Mobile Health News | Laura Lovett

This morning Kindbody, a tech-enabled women’s health startup, announced a $4.5 million investment from GV, bringing the company’s total funding amount to $32 million.

This comes half a year after the New York-based company announced its $15 million Series A round led by RRE Ventures and Perceptive Advisors.

What they do

This female-led startup uses a hybrid approach to care. It combines face-to-face visits with a virtual care component.

Kindbody’s services include fertility testing, egg freezing, IVF and wellness care. It currently has brick-and-mortar locations in New York, Los Angeles and San Francisco, where women can come for fertility treatments. Additionally, patients can also access virtual care.

The platform offers virtual therapy sessions for patients to deal with stress. While it does indicate that the sessions could be used to deal with fertility stress, the platform said users can also talk about anything from marriage to careers. Additionally, the platform has a virtual wellness coach, which can help work with users on their lifestyle and diet choices.

The company was started by Gina Bartasi, who also founded the female health company Progyny that went public earlier this year.

What it’s for

The company plans on using the new cash to geographically expand its services.

“What we continue to hear from large, self-insured employers is the desire to buy specialty services directly from providers. There’s easily a 20 percent cost reduction by eliminating the middleman and automating much of the operations. The result can be millions of dollars in savings,” Bartasi said in a statement. “We’ve wanted to work with the GV team since I met them several years ago, and we’re fortunate to have their support as we expand nationally and internationally.”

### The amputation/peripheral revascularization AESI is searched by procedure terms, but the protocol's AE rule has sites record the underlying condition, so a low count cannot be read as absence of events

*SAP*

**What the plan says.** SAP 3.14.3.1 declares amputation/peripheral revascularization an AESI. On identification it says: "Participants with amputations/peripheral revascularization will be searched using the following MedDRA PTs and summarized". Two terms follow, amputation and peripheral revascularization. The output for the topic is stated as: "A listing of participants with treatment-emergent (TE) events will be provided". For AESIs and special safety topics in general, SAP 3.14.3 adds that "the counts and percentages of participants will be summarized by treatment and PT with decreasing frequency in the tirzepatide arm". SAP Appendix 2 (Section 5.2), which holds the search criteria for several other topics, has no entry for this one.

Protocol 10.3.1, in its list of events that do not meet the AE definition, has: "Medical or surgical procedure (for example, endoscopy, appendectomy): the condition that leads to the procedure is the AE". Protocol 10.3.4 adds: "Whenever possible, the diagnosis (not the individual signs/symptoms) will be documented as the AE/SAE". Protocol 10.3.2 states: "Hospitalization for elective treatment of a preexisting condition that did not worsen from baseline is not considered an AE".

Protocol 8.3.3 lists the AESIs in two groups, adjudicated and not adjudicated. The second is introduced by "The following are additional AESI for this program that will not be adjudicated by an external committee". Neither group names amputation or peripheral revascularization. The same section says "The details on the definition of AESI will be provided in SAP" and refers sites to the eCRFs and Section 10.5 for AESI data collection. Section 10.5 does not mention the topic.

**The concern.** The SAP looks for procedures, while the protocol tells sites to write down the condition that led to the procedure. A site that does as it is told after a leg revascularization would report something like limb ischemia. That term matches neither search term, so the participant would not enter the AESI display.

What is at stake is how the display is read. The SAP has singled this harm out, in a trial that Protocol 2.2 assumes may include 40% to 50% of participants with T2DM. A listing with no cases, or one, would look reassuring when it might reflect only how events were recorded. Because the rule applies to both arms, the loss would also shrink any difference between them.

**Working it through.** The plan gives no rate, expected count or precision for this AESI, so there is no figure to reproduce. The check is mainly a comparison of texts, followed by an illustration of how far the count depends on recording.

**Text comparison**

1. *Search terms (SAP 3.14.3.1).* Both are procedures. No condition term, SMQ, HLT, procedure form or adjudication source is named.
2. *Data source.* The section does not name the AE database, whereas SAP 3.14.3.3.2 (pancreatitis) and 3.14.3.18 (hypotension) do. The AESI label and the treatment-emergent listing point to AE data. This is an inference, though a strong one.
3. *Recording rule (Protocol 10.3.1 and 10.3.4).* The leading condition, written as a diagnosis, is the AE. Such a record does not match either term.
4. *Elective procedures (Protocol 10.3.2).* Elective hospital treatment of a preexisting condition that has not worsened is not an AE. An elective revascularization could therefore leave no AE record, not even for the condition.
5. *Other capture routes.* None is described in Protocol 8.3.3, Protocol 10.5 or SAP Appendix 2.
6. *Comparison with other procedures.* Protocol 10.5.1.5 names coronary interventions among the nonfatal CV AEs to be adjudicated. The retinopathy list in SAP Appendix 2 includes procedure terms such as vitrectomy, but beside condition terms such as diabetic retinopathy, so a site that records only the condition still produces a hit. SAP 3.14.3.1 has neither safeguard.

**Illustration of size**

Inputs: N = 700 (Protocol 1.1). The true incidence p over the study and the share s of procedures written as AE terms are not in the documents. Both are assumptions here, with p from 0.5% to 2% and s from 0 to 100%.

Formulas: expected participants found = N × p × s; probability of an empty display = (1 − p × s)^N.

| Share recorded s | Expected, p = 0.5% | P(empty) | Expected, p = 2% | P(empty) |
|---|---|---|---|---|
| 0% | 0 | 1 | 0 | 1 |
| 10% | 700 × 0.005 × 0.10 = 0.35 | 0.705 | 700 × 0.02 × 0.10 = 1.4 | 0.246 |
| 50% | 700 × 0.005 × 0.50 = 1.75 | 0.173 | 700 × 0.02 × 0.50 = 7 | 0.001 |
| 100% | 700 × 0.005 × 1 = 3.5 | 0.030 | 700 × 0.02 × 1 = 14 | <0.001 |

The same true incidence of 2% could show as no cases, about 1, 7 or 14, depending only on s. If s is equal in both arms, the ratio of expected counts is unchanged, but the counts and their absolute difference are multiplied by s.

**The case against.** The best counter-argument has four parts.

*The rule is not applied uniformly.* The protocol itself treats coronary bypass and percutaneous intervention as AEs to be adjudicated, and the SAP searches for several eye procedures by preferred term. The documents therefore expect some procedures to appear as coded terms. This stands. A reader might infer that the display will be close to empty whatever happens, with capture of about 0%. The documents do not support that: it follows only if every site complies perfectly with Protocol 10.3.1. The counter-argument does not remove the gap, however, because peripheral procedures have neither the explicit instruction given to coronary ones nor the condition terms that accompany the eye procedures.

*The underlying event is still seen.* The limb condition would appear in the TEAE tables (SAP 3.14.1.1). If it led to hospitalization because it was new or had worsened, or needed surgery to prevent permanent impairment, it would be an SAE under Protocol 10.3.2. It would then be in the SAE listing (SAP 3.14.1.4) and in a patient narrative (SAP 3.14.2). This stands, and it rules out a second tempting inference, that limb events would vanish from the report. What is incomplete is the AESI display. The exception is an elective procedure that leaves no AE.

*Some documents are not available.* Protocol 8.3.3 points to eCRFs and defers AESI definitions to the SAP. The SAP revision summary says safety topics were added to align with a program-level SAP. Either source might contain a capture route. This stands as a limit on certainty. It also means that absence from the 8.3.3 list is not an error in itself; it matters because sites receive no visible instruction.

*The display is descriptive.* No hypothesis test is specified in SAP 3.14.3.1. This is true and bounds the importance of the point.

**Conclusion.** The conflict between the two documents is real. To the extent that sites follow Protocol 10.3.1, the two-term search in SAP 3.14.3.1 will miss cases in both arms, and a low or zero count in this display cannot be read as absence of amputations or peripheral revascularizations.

Market Snapshot

Women’s health companies, frequently referred to as ‘Femtech’ companies, have increasingly become a part of main stream digital health. In fact, the funding dollars alone tell the story of this industry’s rise. According to a Rock Health report funding for Femtech companies has increased by 812% from 2014 to 2018. The report also found that these companies were starting to raise money in latter stage rounds. In 2018, 30% of the funding deals for women’s health companies were Series B or later.

Some of the big names in women’s health include Mira’s home fertility testing and Natural Cycles‘ contraceptive app.

On the record

“Kindbody aims to reinvent the fertility industry with the consumer in mind,” Frederique Dame, partner at GV, said in a statement. “The founding team has a keen awareness of what is needed to create successful fertility solutions, and we believe the company can serve a large market for accessible gynecology and fertility services with an entirely new approach.”